The group of contenders in the Eastern Conference likely lost a member in the Indiana Pacers when Paul George suffered a severe leg injury in a USA basketball intrasquad scrimmage on August 1st. The Cleveland Cavaliers and the Chicago Bulls are undoubtedly the teams to beat in the East. The potential of the next tier of teams, however, is much more uncertain. The Charlotte Hornets are one such team, who find themselves with the best opportunity to make a deep playoff run in franchise history. 

*** I will refer to Charlotte as the Bobcats for the 2013-14 season and as the Hornets for the most recent offseason and beyond.

Revisiting The 2013-14 Season 

The Bobcats came into 2013-14 having won 28 of their last 148 games. The front office selected longtime NBA assistant Steve Clifford to become the franchise’s third head coach in three years. They followed that up by giving Al Jefferson $41 million to be the team’s offensive centerpiece. Many derided the Jefferson signing as one that would only improve the Bobcats enough to bump them further down in the lottery. But the organization got a lot more out of their new head coach/star player duo thanks to a top-notch defense. 


Clifford established several core defensive principles early in the season. He harped on the importance of securing the defensive glass, preventing easy transition opportunities, and contesting at the rim without fouling. His players bought into what he was preaching right from the outset. In a Grantland article from December, Zach Lowe expertly described how the Bobcats’ skillful execution of Clifford’s defensive scheme led to the formation of a top-10 defense.

Allowing Jefferson to stay anchored in the paint was a crucial aspect of the Bobcats' successful defense because it mitigated the negative effect of having a notoriously slow-footed big man defender as a constant fixture in the rotation. Having Jefferson remain close to the basket had the effect of ensuring that the team’s best rebounder was close to the rim to gobble up rebounds. Jefferson, the team’s leading rebounder by a substantial amount, is the main reason why the Bobcats finished as the best defensive rebounding team in the league. When Jefferson was not on the floor, the Bobcats rebounded at the rate of the 10th best defensive rebounding team, which is solid, but not elite like when Jefferson was on the court.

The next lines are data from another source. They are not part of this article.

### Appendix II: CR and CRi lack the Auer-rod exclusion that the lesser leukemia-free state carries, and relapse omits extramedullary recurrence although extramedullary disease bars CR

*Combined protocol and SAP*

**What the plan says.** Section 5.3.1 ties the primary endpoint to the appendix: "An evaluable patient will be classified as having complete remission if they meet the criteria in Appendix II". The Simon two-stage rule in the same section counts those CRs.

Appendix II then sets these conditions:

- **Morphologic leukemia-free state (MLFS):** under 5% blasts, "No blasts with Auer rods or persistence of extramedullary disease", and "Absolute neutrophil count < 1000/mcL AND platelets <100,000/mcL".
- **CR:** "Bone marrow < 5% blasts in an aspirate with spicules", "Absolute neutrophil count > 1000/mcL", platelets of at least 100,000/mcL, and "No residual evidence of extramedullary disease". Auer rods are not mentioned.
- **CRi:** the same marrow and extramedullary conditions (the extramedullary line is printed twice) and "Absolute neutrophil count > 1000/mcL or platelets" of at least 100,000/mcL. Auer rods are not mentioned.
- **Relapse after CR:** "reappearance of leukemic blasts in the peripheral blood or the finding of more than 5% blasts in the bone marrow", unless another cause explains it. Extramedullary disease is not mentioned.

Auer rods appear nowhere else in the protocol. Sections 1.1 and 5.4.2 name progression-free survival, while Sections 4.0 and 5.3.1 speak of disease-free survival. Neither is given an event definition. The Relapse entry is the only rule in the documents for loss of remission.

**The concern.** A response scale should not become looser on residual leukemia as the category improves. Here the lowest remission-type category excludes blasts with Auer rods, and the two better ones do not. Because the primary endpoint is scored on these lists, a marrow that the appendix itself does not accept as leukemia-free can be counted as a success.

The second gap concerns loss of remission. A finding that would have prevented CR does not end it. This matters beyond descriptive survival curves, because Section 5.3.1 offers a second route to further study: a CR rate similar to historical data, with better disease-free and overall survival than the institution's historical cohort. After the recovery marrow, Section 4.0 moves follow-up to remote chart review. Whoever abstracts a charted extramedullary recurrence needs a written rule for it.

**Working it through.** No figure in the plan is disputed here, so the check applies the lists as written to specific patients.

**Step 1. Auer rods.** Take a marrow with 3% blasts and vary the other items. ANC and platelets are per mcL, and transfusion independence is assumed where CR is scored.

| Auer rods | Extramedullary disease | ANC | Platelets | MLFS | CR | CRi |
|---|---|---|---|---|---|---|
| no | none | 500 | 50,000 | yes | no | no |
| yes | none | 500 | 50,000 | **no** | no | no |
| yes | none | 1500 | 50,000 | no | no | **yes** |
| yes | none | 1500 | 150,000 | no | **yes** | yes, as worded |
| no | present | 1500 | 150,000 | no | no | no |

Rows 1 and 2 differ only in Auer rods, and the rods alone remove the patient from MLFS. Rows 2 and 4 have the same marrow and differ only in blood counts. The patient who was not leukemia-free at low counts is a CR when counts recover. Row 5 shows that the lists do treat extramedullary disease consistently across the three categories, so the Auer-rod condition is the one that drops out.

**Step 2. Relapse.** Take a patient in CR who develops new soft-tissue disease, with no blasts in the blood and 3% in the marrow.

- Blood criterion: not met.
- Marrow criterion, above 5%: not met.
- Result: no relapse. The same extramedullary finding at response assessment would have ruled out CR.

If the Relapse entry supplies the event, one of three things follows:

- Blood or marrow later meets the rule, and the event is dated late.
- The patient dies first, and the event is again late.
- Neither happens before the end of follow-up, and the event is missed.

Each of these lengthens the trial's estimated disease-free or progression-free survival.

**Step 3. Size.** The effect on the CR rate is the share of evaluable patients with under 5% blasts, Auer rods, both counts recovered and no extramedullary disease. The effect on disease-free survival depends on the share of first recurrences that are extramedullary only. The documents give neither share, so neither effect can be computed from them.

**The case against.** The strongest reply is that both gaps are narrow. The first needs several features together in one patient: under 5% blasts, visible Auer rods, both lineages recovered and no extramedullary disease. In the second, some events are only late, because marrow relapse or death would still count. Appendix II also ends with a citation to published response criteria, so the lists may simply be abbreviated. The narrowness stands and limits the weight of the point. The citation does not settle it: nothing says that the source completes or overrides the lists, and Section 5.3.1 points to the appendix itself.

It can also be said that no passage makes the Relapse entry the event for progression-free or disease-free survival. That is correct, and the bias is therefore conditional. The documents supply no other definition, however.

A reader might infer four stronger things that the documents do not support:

While Jefferson had the best defensive season of his career, the Bobcats true strength on defense was on the wing. Michael Kidd-Gilchrist, the No. 2 pick from the 2012 draft, has rapidly developed as one of the league’s premier perimeter defenders. He possesses a combination of size, length, and athleticism that allows him to credibly defend the best wing scorers in the league. Kidd-Gilchrist is renowned for his ability to consistently contest jump shots without fouling. His impact on Charlotte’s team defense is significant.

MKG On/Off









The Bobcats' 98.8 defensive rating with Kidd-Gilchrist on the floor would rate as third in the league behind the Pacers and Bulls. On the other hand, the 102.6 defensive rating without Kidd-Gilchrist would rate 11th in the league, not bad, but certainly not elite. Kidd-Gilchrist’s contributions were felt most dramatically when he broke his left hand and was forced to miss 19 games, a period that saw the Bobcats post a record of 7-12.

Despite his clear value on defense, Kidd-Gilchrist only played 24 minutes a game. His playing time was limited because he didn’t offer much to help the offense, which was where the team struggled most.


Before the season began, Al Jefferson was the only player on the Bobcats roster to score more than 18 points per game and shoot better than 43 percent from the field at the same time. Because of the dearth of offensive talent, the Bobcats offense depended heavily on Jefferson’s ability to score from the low post. Throughout his career, Jefferson has proved to be a dependable high-volume scoring option. But the struggles of the Bobcats offense illustrated the difficulties of building a modern NBA offense based on low-post scoring when there are no consistent long-range shooters to spread the floor.